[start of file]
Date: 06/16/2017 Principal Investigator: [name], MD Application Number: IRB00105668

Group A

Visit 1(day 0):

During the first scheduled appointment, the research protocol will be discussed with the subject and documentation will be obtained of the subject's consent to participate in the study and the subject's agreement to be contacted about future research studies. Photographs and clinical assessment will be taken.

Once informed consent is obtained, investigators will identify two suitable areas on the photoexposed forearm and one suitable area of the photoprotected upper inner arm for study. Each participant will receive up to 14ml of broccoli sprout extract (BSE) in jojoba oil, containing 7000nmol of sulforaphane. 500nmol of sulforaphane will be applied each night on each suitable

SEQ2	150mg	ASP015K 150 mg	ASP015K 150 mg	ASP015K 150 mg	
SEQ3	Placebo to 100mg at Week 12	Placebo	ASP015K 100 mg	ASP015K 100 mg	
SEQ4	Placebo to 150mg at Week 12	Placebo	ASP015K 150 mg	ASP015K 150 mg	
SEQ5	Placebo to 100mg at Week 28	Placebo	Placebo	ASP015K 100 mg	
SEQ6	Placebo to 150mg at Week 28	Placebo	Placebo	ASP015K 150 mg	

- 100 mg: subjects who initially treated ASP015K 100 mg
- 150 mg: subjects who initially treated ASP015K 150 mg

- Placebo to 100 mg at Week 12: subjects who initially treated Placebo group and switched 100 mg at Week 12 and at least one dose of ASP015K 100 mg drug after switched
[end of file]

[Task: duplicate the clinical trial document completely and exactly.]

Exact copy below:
Date: 06/16/2017 Principal Investigator: [name], MD Application Number: IRB00105668

Group A

Visit 1(day 0):

During the first scheduled appointment, the research protocol will be discussed with the subject and documentation will be obtained of the subject's consent to participate in the study and the subject's agreement to be contacted about future research studies. Photographs and clinical assessment will be taken.

Once informed consent is obtained, investigators will identify two suitable areas on the photoexposed forearm and one suitable area of the photoprotected upper inner arm for study. Each participant will receive up to 14ml of broccoli sprout extract (BSE) in jojoba oil, containing 7000nmol of sulforaphane. 500nmol of sulforaphane will be applied each night on each suitable

SEQ2	150mg	ASP015K 150 mg	ASP015K 150 mg	ASP015K 150 mg	
SEQ3	Placebo to 100mg at Week 12	Placebo	ASP015K 100 mg	ASP015K 100 mg	
SEQ4	Placebo to 150mg at Week 12	Placebo	ASP015K 150 mg	ASP015K 150 mg	
SEQ5	Placebo to 100mg at Week 28	Placebo	Placebo	ASP015K 100 mg	
SEQ6	Placebo to 150mg at Week 28	Placebo	Placebo	ASP015K 150 mg	

- 100 mg: subjects who initially treated ASP015K 100 mg
- 150 mg: subjects who initially treated ASP015K 150 mg

- Placebo to 100 mg at Week 12: subjects who initially treated Placebo group and switched 100 mg at Week 12 and at least one dose of ASP015K 100 mg drug after switched